Article  PubMed  PubMed Central  Google Scholar 

  77. Chowdhury FZ, Farrar JD. STAT2: a shape-shifting anti-viral super STAT. Jakstat. 2013. https://doi.org/10.4161/jkst.23633.

    Article  PubMed  PubMed Central  Google Scholar 

  78. Linher-Melville K, Singh G. The complex roles of STAT3 and STAT5 in maintaining redox balance: Lessons from STAT-mediated xCT expression in cancer cells. Mol Cell Endocrinol. 2017. https://doi.org/10.1016/j.mce.2017.02.014.

    Article  PubMed  Google Scholar 

  79. Shen Z, Jiao K, Teng M, Li Z. Activation of STAT-3 signalling by RECK downregulation via ROS is involved in the 27-hydroxycholesterol-induced invasion in breast cancer cells. Free Radic Res. 2020. https://doi.org/10.1080/10715762.2020.1715965.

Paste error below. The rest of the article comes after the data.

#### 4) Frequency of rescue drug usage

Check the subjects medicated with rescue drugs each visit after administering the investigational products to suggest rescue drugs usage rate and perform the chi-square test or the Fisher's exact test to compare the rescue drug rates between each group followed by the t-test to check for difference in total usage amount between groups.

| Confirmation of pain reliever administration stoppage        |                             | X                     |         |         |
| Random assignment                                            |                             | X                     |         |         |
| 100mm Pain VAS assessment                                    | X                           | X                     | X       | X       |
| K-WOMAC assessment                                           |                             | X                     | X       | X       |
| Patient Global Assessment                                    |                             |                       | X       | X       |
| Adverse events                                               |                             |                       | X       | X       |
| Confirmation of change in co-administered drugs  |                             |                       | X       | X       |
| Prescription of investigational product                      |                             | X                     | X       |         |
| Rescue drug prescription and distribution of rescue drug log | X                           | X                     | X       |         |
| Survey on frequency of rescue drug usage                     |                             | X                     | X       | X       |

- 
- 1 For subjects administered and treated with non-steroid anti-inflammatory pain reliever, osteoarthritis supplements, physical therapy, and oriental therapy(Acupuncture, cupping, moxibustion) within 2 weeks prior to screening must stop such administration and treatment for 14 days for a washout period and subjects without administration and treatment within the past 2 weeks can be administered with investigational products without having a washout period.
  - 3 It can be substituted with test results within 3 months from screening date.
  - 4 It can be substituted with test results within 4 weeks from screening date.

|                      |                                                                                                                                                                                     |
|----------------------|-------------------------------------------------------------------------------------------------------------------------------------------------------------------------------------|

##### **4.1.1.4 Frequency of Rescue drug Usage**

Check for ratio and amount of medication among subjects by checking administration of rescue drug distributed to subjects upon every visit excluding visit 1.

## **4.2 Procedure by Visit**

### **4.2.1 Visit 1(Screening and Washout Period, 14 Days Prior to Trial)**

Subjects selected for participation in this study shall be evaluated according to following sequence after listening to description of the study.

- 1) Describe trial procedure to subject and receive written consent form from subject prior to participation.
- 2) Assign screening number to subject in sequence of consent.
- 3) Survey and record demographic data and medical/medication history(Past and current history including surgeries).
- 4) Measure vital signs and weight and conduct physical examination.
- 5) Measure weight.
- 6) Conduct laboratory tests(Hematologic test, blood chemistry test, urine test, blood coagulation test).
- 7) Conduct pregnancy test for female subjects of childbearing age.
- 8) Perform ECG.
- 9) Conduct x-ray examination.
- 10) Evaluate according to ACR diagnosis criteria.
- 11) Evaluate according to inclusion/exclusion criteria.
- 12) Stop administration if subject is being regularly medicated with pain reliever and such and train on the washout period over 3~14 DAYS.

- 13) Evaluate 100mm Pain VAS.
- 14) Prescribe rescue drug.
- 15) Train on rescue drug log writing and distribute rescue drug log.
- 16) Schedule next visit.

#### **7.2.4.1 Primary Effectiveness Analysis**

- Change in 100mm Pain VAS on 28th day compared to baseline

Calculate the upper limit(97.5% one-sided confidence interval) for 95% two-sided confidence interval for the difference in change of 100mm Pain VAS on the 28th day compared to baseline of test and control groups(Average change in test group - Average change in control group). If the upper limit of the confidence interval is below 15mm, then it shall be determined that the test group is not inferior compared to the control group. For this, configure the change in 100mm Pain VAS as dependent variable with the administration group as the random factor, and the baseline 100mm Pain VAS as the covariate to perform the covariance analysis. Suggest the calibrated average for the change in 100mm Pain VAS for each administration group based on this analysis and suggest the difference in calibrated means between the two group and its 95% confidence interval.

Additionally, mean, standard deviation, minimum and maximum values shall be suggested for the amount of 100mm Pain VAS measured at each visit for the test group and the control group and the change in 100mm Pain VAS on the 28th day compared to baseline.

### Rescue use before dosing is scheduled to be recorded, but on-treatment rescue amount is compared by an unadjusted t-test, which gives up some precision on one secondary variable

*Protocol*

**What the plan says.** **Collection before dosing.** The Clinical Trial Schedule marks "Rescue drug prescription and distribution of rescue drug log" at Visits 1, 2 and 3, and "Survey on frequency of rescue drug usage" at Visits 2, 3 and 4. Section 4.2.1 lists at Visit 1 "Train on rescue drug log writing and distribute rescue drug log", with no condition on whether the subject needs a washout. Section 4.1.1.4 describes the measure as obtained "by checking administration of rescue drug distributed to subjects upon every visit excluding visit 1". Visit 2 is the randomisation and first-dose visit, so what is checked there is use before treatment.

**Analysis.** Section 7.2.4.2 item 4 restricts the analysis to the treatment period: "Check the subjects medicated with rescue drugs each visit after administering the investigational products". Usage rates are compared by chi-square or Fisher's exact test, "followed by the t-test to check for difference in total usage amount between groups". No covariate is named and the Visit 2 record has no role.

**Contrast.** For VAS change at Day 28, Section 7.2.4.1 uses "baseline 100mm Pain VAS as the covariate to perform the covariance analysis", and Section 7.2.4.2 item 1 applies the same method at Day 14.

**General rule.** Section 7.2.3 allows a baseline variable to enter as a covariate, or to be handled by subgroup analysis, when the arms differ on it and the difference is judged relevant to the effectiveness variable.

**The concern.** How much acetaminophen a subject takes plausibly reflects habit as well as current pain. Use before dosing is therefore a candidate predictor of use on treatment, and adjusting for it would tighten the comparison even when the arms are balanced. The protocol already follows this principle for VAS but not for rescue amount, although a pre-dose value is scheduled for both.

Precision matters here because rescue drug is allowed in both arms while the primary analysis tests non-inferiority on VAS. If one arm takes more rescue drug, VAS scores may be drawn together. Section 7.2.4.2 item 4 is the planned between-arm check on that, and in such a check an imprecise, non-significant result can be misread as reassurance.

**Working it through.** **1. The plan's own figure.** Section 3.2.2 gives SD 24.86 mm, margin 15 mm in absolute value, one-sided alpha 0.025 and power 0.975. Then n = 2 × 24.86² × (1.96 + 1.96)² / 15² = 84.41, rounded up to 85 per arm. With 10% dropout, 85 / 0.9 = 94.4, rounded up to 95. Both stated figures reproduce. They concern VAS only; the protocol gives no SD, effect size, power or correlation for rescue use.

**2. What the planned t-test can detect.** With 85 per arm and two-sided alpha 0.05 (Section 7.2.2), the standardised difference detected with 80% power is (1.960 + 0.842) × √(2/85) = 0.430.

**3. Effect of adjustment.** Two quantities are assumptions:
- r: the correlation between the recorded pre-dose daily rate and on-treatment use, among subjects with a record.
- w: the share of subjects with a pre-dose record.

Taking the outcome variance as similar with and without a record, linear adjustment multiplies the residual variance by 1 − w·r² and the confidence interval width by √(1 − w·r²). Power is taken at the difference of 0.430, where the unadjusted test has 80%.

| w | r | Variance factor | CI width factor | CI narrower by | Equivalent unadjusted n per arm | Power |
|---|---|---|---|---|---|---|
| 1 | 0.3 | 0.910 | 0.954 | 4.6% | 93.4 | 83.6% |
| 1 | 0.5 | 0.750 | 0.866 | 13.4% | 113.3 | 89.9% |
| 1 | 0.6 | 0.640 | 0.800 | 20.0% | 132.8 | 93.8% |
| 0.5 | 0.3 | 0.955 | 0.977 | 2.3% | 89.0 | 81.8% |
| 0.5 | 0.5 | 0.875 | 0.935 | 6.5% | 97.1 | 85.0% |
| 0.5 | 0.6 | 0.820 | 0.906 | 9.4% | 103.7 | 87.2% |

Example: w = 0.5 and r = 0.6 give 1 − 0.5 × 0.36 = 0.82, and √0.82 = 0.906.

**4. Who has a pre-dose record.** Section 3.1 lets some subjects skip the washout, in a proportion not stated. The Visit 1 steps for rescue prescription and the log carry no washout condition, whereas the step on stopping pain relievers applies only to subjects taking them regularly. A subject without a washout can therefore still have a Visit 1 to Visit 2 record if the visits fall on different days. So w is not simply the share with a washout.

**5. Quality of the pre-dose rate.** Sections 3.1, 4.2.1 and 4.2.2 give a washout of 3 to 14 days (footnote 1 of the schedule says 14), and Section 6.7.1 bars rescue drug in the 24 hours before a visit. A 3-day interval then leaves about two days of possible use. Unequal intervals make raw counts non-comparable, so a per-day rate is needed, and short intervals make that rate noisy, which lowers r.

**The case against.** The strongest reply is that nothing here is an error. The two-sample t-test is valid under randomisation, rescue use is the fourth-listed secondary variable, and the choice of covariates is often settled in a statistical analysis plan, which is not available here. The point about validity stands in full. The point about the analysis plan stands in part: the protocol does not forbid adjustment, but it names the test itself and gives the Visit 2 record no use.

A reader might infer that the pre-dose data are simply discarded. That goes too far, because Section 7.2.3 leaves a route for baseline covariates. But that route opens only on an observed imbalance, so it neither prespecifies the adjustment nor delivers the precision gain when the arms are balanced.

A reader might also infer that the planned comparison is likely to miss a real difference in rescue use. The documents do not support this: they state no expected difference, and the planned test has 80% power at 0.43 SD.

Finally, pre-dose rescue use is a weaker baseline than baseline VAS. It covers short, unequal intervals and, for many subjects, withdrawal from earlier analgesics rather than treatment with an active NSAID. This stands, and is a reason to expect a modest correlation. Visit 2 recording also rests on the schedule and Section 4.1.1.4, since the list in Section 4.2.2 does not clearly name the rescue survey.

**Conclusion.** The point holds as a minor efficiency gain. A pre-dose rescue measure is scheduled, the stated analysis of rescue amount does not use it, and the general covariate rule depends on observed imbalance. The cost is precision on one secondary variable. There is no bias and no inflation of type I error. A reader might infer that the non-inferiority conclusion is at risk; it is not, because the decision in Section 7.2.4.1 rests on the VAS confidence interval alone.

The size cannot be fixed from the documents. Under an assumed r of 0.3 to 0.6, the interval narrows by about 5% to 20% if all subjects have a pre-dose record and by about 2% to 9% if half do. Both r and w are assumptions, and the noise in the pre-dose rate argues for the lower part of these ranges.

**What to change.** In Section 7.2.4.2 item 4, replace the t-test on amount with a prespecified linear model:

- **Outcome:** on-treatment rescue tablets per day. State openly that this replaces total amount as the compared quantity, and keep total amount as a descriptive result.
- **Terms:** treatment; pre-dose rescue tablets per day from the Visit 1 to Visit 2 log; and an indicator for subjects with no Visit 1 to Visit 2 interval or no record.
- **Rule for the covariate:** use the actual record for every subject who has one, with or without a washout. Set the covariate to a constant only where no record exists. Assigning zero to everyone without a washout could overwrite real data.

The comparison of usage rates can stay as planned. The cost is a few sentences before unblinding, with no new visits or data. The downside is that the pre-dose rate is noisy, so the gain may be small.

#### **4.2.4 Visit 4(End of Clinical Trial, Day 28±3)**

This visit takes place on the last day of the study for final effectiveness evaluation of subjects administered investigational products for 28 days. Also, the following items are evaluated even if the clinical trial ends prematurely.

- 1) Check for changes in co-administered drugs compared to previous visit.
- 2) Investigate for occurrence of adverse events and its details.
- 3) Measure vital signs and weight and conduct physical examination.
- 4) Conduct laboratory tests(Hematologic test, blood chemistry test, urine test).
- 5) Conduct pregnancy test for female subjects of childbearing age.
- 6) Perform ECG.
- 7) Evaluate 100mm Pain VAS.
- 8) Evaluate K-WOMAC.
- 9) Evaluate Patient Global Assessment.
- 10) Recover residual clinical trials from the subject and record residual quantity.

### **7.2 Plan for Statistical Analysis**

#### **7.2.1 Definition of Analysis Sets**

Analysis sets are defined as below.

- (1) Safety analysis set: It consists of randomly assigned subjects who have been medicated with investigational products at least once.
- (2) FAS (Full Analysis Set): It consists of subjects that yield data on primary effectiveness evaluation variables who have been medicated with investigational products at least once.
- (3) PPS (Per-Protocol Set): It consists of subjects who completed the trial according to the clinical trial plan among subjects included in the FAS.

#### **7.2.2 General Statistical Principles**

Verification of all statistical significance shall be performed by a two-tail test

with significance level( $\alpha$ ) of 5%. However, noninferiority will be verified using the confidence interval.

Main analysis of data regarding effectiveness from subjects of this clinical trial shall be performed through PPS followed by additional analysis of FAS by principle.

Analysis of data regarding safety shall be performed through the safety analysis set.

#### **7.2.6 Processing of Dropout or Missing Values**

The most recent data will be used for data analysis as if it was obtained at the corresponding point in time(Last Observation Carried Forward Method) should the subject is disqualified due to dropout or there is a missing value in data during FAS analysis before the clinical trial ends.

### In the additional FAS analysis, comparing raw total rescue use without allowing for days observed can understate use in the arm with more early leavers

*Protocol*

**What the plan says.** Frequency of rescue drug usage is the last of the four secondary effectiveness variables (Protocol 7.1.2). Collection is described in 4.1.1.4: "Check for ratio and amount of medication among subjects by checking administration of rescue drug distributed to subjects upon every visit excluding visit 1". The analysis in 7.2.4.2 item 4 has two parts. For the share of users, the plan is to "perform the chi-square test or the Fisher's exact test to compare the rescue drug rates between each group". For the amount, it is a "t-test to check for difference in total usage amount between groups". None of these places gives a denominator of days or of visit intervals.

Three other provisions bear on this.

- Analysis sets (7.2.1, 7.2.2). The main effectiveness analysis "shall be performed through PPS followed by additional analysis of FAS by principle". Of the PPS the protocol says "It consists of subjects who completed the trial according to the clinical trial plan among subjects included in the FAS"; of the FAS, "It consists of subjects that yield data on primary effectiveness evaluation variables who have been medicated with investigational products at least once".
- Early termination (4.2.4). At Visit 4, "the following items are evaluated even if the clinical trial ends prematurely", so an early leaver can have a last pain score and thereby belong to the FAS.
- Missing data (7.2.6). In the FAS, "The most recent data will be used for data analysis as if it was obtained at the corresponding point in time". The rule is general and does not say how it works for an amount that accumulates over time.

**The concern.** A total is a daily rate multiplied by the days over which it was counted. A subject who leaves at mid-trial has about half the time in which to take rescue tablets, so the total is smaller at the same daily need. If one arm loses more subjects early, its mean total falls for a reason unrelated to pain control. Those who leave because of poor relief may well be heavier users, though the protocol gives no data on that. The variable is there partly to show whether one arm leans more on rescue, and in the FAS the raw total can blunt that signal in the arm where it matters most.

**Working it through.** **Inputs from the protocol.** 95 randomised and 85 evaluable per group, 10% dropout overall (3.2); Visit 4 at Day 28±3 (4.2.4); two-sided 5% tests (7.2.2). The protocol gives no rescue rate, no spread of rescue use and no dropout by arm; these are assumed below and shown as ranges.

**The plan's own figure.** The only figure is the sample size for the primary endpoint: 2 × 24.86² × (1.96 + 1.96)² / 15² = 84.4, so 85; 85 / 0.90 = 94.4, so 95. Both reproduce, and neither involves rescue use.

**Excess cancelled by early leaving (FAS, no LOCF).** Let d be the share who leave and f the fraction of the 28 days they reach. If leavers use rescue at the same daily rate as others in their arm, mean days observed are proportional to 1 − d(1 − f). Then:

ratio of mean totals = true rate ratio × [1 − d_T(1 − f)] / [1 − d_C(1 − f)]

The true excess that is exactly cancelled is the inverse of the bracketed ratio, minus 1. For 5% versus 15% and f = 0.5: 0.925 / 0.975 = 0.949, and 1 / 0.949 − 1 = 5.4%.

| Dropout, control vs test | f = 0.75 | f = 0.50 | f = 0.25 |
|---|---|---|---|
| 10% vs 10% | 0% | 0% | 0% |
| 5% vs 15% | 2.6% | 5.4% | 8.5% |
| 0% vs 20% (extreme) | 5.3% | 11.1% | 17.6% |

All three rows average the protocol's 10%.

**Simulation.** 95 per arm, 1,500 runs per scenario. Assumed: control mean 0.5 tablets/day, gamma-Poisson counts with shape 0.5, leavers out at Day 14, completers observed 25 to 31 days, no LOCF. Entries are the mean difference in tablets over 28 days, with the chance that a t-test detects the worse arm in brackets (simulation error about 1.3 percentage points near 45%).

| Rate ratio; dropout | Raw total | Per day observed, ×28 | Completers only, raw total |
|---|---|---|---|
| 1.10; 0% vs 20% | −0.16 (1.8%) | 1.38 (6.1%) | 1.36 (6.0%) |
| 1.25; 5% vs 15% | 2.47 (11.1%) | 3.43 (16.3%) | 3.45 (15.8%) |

Article  PubMed  Google Scholar 

  80. Simon AR, Rai U, Fanburg BL, Cochran BH. Activation of the JAK-STAT pathway by reactive oxygen species. Am J Physiol. 1998. https://doi.org/10.1152/ajpcell.1998.275.6.C1640.

    Article  PubMed  Google Scholar 

  81. Choi S, Lim JW, Kim H. Effect of thiol antioxidants on lipopolysaccharide-induced cyclooxygenase-2 expression in pulmonary epithelial cells. J Physiol Pharmacol. 2018. https://doi.org/10.26402/jpp.2018.4.04.

    Article  PubMed  Google Scholar 

  82. Liu T, Castro S, Brasier AR, Jamaluddin M, Garofalo RP, Casola A. Reactive oxygen species mediate virus-induced STAT activation: role of tyrosine phosphatases. J Biol Chem. 2004. https://doi.org/10.1074/jbc.M307251200.

    Article  PubMed  Google Scholar 

  83. Motohashi H, Yamamoto M. Nrf2-Keap1 defines a physiologically important stress response mechanism. Trends Mol Med. 2004. https://doi.org/10.1016/j.molmed.2004.09.003.

    Article  PubMed  Google Scholar